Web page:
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Oman sees renewed optimism in its energy landscape

Jun 24, 2019
7 min read
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Oman, the largest oil and gas producer in the Middle East who is not a member of Organization of the Petroleum Exporting Countries (OPEC), is heavily dependent on hydrocarbon production and is also a major exporter of oil and gas to Asian countries such as China, Japan and South Korea.

While domestic consumption has seen a steady increase in recent years, putting pressure on exports, the sultanate’s perceptive use of enhanced oil recovery (EOR) techniques, combined with a renewed focus on develop refining capacity, is stemming new optimism among industry stakeholders.

The country’s oil and gas accounted for 30 per cent of gross domestic production in 2017, supplying over 75 per cent of government revenue and over 60 per cent of export revenue in 2018, according to the Central Bank of Oman.

Oman’s total production capacity currently stands at 1 million barrels per day (bpd) of oil in crude and condensates and 110 million cubic metres of natural gas per day. As hydrocarbons are expected to continue to dominate the economy, and are of significant importance to the sultanate, a number of megaprojects are planned in the sector.

Way forward

Oman’s top oil and gas producer, the state-controlled Petroleum Development Oman (PDO) announced earlier in the year that, having achieved the highest oil output in 2018 of 610,170 bpd since 2005, it plans to further boost production to 670,000 bpd over the next five years.

As natural gas grows in importance within Oman’s energy mix, a production-sharing agreement on the development of the Mabrouk gas-field in north-east Oman is expected in late 2019. The sultanate is expected to make steady progress in achieving its production-capacity targets by 2023. While there are a total of 19 international and local companies engaged in exploration and production in 2019, PDO (in which the government owns a 60 per cent stake, Royal Dutch Shell 34 per cent, Total 4 per cent and Partex 2 per cent) remains by far the most important player, accounting for about 70 per cent of the sultanate’s total oil output and the bulk of its gas production.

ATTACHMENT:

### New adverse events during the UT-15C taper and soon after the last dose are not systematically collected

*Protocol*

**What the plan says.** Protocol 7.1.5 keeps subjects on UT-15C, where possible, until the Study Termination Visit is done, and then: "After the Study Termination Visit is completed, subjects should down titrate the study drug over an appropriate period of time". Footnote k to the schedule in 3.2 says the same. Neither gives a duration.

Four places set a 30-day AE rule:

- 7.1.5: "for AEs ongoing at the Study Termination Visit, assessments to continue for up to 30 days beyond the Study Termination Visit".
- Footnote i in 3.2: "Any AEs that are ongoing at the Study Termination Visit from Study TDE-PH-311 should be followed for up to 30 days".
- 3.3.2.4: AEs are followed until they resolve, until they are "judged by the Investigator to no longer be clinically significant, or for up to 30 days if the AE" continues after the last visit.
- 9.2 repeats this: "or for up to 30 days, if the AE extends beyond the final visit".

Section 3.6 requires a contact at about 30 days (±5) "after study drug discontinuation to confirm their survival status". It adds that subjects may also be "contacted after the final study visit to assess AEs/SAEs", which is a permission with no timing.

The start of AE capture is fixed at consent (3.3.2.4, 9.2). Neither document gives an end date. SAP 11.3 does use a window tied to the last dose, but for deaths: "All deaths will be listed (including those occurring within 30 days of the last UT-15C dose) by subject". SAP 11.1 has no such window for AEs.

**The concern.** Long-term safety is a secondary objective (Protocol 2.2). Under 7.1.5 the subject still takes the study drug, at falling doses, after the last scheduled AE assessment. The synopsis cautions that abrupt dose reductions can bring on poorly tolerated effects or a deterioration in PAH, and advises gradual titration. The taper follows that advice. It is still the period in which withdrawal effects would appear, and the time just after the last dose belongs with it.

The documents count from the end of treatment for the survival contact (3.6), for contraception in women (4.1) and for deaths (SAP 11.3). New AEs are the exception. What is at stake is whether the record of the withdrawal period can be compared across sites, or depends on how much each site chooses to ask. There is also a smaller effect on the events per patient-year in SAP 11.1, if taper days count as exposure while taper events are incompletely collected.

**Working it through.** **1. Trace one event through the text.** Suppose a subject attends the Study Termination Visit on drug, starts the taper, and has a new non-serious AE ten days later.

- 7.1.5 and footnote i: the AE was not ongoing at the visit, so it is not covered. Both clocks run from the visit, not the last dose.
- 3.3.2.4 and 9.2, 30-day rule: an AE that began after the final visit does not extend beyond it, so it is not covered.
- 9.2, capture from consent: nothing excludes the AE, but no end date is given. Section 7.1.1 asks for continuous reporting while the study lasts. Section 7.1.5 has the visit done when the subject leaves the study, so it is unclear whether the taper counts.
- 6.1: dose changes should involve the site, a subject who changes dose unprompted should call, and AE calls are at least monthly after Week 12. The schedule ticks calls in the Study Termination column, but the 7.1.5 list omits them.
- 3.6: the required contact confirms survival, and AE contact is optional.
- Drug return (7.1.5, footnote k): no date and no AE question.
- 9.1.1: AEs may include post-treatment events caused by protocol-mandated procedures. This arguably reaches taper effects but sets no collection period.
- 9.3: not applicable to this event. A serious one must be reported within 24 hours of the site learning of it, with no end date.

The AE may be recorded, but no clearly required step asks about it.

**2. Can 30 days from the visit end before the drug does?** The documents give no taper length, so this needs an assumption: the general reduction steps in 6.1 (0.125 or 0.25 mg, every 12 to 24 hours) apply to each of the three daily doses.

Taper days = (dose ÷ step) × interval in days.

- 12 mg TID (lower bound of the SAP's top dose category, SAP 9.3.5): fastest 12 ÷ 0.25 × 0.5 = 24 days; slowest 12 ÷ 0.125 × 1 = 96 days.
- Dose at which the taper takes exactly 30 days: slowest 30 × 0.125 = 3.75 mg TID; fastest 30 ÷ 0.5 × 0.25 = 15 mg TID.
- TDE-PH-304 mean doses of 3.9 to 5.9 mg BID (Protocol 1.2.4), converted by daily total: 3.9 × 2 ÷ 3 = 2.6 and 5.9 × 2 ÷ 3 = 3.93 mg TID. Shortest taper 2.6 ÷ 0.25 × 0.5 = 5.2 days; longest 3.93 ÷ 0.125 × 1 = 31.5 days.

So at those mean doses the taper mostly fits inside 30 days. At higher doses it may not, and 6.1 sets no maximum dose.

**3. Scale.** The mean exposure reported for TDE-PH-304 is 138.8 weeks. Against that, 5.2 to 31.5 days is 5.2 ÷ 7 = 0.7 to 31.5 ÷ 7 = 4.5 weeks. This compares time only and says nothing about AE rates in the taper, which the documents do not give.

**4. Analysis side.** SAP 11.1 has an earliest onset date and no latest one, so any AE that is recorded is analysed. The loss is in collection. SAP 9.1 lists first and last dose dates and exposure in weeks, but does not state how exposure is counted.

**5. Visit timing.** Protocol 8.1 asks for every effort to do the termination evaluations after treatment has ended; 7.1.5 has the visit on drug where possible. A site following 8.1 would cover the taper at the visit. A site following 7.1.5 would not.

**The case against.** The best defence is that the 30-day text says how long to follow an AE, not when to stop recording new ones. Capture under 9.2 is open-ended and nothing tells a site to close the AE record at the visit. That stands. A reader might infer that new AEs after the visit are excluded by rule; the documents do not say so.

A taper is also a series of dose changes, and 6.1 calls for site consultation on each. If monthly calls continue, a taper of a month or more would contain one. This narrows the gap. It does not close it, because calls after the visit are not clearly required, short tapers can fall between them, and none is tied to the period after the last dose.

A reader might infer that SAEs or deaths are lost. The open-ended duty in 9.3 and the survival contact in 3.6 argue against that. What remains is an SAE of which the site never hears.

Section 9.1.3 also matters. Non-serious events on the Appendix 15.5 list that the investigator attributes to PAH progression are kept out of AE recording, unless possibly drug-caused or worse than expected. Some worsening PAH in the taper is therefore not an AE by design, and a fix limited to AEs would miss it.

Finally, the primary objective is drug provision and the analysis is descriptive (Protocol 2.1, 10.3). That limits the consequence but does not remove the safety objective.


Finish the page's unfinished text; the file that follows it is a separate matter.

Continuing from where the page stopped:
PDO’s production levels were well above the 550,000 bpd mark to which PDO committed itself over the past decade. PDO had a virtual monopoly on Oman’s gas production until BP’s huge Khazzan project came on stream in late 2017. PDO remains the largest producer of gas in Oman. The completion of the Rabab Harweel and Yibal Khuff mega-projects over 2019-21 will ensure that it remains so.

Rabab Harweel, the largest gas project in the company’s history, is due to come on stream in mid-2019 according to PDO’s managing director, Raoul Restucci. Once fully operational, the project is expected to deliver 60,000 bpd of oil and 212 million cubic feet per day of gas.

Increasing oil output in recent years has given PDO the confidence to announce a planned increase in oil capacity to 670,000 bpd in the next five years.

The application of enhanced oil recovery (EOR) technology since the mid-2000s has enabled the company to successfully halt a rapid decline in production that affected Oman’s ageing oil fields such as Amal.

GlassPoint Solar’s EOR project, which uses solar thermal technology to generate steam for well injection, is one example that has been paying off. Despite the high cost of the technology, PDO said in 2018 that it expects that over 23 per cent of its total output will be from EOR-based production by 2025.

Meanwhile, a timeline for the development of Mabrouk North East, a major gas field in the Greater Barik area of northern Oman, was revealed for the first time in March.

The gas field, which has potential reserves of 4.5 trillion cubic feet, was one of the largest hydrocarbons finds in the world in 2018. According to Restucci, the energy majors Shell and Total, both shareholders of PDO, are expected to sign a production-sharing agreement with the oil and gas ministry for the project later in 2019.